An innovative dual concentrically-braced moment-resisting steel frame for increased seismic resilience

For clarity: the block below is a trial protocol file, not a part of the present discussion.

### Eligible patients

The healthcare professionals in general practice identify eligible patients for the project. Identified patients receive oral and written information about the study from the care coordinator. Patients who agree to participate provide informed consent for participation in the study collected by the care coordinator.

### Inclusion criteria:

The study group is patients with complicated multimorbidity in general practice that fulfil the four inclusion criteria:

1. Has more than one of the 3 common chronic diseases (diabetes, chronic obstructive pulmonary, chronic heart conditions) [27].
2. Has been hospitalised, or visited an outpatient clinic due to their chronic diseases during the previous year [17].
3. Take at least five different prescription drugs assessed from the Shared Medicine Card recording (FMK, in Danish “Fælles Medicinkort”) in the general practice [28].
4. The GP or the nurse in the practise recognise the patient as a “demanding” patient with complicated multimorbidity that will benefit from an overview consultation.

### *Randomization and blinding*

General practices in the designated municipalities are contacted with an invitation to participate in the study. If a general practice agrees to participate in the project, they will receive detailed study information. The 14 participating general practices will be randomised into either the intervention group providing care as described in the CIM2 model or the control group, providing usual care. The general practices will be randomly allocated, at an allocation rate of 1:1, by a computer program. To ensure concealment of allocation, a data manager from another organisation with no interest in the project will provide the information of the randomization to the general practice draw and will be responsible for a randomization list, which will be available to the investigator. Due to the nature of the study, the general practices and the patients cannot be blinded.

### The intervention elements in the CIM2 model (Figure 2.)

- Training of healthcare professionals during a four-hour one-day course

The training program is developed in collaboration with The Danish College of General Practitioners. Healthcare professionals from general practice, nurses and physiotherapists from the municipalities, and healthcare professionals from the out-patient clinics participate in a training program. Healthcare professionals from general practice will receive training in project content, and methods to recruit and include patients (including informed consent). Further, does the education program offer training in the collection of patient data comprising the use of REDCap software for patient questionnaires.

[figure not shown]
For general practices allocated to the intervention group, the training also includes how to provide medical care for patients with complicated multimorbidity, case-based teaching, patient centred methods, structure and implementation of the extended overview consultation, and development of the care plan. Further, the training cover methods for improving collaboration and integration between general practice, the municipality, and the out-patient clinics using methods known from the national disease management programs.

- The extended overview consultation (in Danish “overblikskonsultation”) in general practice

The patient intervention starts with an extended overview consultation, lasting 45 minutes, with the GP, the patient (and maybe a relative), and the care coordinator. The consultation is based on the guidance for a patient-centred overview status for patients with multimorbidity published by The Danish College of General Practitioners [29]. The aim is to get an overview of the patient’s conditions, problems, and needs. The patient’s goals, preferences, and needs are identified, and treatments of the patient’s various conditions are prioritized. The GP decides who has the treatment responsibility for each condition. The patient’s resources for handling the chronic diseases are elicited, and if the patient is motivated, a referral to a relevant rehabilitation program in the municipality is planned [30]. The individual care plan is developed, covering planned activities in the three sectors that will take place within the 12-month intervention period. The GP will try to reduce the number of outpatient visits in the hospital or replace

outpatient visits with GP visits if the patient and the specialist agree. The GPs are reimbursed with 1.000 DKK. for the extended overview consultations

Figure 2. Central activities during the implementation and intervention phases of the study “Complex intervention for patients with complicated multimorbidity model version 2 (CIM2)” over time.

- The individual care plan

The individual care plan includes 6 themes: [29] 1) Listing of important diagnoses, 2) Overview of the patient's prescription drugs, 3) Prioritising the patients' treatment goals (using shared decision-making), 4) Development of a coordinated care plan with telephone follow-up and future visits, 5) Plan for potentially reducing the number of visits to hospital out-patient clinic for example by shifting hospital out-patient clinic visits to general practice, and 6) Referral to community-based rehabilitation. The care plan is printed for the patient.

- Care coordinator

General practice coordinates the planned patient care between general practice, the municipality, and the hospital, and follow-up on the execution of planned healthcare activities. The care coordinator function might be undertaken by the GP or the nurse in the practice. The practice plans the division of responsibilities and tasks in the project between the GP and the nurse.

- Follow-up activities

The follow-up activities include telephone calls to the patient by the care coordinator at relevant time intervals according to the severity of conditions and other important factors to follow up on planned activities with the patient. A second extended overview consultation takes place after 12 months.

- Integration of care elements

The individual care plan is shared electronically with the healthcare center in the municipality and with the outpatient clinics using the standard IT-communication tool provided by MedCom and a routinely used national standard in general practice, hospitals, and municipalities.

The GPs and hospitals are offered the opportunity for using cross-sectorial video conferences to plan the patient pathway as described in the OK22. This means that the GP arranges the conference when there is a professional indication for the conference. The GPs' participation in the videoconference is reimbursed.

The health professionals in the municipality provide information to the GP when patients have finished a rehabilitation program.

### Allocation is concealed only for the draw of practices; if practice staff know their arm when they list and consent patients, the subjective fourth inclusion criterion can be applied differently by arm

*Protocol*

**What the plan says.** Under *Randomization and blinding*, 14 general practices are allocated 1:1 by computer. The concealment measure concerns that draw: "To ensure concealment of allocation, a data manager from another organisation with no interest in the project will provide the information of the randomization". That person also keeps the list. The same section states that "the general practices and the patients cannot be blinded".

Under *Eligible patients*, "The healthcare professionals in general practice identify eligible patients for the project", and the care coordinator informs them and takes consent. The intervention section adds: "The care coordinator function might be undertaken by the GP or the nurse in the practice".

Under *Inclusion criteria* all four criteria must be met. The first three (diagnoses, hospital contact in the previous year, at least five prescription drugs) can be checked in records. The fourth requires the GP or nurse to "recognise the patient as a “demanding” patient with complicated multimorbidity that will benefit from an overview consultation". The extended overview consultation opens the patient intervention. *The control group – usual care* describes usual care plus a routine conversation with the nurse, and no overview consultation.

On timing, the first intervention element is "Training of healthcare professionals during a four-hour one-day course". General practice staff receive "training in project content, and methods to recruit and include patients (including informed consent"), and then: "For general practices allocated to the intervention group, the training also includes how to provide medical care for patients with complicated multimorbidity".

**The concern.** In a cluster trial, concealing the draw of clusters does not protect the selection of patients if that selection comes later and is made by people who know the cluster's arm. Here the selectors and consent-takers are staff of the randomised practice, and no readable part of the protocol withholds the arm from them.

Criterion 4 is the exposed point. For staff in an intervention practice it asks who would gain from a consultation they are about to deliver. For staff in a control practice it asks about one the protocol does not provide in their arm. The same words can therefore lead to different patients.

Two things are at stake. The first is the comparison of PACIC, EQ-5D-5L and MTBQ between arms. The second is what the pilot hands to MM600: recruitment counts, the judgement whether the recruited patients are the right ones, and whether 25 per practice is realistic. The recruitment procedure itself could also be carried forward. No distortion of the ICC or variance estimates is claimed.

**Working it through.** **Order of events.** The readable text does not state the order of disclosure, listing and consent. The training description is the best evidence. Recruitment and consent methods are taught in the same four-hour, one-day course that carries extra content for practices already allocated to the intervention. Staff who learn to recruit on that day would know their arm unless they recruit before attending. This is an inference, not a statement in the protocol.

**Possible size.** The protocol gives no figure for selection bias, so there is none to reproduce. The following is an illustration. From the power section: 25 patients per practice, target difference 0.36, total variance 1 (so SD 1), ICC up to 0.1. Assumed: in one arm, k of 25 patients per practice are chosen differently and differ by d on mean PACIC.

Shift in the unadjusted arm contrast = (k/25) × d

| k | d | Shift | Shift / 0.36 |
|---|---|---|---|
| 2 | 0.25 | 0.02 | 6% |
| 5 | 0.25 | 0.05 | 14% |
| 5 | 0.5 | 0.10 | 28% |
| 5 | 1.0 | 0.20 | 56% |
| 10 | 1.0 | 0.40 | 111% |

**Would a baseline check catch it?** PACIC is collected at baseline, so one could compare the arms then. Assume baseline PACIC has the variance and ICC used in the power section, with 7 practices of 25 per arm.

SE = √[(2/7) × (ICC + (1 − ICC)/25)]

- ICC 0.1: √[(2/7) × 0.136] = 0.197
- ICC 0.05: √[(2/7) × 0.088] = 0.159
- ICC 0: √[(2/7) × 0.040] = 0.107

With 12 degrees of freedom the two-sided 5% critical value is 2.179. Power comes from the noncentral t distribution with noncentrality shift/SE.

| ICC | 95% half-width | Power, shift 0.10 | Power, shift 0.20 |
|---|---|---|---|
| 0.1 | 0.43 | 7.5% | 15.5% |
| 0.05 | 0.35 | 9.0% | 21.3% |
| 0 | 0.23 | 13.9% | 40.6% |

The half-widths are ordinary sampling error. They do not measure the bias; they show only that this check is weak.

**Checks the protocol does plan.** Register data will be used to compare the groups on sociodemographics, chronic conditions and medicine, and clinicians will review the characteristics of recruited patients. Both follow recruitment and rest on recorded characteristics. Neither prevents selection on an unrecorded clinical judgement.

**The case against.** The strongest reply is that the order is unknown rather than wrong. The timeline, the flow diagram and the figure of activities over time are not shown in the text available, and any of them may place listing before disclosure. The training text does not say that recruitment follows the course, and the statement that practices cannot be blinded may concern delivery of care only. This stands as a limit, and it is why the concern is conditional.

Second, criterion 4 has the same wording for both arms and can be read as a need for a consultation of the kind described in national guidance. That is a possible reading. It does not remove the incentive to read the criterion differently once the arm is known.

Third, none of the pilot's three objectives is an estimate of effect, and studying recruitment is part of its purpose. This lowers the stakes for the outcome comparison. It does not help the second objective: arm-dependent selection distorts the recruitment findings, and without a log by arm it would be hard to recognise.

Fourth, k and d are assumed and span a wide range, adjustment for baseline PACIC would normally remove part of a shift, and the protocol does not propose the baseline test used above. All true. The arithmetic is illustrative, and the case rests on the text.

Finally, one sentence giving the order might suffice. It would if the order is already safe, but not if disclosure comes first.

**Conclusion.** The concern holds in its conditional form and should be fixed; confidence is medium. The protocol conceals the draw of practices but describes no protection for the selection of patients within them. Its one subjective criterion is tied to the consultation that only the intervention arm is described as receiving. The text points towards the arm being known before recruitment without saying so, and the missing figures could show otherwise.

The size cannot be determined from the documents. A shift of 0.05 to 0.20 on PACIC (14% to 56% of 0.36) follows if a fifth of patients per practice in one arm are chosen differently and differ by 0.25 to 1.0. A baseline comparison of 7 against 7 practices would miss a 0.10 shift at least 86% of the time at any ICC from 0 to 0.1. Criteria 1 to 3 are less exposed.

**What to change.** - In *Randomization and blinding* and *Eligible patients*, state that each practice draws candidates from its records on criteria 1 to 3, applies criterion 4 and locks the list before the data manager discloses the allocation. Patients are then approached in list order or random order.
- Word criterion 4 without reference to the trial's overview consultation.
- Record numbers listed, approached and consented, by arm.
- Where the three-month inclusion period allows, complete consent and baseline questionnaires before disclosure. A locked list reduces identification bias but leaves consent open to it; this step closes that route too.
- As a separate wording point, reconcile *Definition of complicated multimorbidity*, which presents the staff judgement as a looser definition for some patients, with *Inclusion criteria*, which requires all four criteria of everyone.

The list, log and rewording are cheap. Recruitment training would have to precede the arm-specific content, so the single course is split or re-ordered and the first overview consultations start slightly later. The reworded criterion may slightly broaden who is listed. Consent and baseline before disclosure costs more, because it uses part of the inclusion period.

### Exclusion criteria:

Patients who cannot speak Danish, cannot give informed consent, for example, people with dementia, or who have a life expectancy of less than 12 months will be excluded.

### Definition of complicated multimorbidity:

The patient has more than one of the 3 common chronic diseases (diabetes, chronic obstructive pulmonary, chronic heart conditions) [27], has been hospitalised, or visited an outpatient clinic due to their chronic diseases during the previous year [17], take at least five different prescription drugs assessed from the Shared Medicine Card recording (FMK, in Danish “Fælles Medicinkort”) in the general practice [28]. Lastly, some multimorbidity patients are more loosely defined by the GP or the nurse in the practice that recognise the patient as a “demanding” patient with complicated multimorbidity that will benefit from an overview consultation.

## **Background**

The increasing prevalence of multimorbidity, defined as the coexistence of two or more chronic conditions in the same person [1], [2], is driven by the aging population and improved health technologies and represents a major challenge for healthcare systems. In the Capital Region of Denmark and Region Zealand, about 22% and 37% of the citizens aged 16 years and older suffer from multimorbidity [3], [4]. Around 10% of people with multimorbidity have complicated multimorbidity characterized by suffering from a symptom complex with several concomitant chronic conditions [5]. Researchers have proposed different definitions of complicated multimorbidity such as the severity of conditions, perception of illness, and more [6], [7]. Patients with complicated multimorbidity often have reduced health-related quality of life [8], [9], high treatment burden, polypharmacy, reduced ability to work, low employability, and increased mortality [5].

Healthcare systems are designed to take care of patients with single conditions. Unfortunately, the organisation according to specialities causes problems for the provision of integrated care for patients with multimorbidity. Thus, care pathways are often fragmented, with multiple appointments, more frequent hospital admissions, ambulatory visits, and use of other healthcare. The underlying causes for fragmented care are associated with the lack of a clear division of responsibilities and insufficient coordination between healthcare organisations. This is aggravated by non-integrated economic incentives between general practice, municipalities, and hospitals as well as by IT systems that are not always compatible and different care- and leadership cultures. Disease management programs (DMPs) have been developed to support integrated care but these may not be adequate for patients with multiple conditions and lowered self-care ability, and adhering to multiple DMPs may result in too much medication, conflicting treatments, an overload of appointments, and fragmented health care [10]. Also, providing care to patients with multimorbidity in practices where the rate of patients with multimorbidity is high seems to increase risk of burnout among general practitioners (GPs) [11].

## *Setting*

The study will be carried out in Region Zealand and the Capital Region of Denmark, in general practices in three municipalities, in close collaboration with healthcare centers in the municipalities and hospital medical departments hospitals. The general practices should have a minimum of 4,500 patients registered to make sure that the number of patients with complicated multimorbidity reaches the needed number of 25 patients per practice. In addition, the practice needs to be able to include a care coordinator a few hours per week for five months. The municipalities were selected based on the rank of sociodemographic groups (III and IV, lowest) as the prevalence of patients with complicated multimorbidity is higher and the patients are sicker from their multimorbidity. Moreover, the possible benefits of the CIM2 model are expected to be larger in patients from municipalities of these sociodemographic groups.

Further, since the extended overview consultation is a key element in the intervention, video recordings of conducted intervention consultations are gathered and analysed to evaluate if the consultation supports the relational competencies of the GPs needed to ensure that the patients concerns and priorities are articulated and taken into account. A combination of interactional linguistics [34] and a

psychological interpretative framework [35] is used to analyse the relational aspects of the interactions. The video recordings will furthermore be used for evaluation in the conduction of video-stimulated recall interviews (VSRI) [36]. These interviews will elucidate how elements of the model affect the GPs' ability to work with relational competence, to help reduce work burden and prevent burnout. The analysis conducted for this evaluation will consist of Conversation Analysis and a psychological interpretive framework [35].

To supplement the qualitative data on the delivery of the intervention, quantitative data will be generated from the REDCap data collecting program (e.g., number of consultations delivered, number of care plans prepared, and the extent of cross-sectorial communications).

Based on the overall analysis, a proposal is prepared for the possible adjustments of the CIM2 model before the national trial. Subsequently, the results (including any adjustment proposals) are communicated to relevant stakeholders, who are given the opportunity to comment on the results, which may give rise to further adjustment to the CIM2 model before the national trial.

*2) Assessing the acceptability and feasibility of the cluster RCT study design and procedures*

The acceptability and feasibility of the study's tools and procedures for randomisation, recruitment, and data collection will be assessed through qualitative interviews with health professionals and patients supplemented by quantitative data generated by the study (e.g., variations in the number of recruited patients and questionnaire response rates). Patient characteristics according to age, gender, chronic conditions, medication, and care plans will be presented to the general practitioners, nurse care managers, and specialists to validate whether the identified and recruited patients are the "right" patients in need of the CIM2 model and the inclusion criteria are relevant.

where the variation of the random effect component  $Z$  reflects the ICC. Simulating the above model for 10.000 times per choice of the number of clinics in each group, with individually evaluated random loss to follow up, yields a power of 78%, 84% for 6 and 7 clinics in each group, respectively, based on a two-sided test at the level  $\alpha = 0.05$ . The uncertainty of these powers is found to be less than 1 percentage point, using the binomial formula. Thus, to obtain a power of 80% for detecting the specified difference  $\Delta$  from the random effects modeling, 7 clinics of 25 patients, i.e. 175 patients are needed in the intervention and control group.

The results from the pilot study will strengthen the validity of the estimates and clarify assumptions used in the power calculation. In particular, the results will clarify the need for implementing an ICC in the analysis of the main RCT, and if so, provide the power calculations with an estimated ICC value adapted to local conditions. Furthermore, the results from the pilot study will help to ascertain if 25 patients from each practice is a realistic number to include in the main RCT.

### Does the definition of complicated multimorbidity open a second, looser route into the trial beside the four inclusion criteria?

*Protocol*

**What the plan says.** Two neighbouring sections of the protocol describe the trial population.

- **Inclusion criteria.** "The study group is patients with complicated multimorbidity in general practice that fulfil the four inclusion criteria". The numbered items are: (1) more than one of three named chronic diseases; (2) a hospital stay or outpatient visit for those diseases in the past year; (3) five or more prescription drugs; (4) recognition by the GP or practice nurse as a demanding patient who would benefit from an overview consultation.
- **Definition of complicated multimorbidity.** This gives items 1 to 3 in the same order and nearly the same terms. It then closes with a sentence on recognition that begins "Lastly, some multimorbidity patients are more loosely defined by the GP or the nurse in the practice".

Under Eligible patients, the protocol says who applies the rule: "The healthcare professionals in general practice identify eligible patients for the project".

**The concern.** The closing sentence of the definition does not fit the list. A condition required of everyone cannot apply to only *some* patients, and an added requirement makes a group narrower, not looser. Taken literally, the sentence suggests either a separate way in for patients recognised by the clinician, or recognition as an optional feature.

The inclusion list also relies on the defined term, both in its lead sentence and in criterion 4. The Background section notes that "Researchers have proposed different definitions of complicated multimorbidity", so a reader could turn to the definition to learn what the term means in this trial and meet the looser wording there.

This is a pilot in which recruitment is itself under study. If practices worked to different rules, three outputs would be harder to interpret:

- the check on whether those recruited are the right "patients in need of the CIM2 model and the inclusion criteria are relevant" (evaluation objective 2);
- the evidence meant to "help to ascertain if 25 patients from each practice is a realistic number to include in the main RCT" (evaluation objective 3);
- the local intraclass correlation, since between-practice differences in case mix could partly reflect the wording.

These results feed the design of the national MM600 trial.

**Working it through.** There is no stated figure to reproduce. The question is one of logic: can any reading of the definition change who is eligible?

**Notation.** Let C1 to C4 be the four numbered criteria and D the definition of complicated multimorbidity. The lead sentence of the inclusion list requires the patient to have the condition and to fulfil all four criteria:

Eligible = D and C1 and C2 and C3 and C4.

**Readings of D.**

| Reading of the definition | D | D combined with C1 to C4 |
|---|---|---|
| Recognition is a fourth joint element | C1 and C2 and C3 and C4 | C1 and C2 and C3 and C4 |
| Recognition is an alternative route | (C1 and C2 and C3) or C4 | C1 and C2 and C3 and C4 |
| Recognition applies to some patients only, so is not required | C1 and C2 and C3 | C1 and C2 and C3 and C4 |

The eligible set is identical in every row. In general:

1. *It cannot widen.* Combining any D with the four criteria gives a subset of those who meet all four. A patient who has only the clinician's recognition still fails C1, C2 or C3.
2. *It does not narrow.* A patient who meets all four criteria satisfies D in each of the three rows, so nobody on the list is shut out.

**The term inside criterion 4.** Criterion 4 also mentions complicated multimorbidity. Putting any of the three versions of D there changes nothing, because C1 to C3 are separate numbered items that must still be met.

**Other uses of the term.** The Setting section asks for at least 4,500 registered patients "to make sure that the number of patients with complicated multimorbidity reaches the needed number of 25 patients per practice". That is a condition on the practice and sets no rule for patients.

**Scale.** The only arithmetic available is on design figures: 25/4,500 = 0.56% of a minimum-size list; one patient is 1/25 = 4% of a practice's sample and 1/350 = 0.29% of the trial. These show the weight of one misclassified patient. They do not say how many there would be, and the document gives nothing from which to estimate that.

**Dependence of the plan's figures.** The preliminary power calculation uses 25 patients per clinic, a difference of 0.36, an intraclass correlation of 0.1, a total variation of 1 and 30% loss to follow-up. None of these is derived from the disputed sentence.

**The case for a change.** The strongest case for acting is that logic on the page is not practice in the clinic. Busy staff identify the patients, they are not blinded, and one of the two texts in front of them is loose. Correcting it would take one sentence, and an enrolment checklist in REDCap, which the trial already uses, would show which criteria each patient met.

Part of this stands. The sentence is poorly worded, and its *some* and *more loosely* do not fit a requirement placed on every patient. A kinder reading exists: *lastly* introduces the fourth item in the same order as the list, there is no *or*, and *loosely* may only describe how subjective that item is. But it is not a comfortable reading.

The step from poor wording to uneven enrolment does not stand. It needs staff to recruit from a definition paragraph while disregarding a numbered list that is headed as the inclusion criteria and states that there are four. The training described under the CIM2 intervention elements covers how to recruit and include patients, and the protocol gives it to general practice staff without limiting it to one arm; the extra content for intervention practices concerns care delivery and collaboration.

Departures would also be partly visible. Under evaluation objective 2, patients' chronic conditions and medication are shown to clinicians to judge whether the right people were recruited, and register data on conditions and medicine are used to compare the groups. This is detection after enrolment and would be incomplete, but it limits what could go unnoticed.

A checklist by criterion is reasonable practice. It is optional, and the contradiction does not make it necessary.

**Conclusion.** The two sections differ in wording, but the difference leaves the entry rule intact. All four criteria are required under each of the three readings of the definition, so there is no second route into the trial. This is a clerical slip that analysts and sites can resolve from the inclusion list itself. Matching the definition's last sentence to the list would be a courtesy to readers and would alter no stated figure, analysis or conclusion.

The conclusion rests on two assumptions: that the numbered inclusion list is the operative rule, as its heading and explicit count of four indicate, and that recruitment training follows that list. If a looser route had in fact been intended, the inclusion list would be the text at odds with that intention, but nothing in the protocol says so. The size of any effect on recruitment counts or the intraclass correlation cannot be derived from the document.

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Improving seismic resilience of buildings is one of the current challenges in structural engineering. In the context of steel structures, design of conventional systems in accordance to current codes aims at preventing collapse and ensuring life safety under the design earthquake. However, in major seismic events, these systems have experienced extensive damage in the main structural membersand large residual drifts, causing downtime and signiﬁcant socio-economic losses. This thesis presents the development and validation of an innovative dual steel frame that reduces structural damage and residual drifts for enhanced seismic performance. The proposed system consists of a moment-resisting frame with concentric braces equipped with seismic dampers. These are stainless steel pins with high post-yield stiffness, placed in series with the bracing members. Replaceable elements are inserted in the beams to absorb plastic deformations that would concentrate in the beam-column connections. The seismic performance of the proposed dual frame is evaluated using experimentally-validated ﬁnite element models of a prototype steel building. The numerical results show that, under the design and maximum earthquakes, residual storey drifts are minimised due to the high post-yield stiffness of the seismic dampers and the elastic deformation capacity of the moment frame. Structural damage is concentrated in the replaceable seismic devices, indicating the potential for a quick recovery after a strong earthquake. The collapse potential of the proposed frame is also investigated. The fracture capacity of the seismic dampers is experimentally evaluated using two full-scale geometries in a conﬁguration reproducing the damper-brace connection. Criteria for predicting ductile fracture under ultra-low cycle fatigue are calibrated using coupon specimens and complementary ﬁnite element analyses, and validated performing explicit simulations of the full-scale tests. The collapse of the dual frame is studied by means of incremental dynamic analyses explicitly simulating the ductile fracture of the seismic dampers. The results show that the dual frame has a superior seismic resistance against collapse as a result of the large energy dissipation and fracture capacities of the seismic dampers.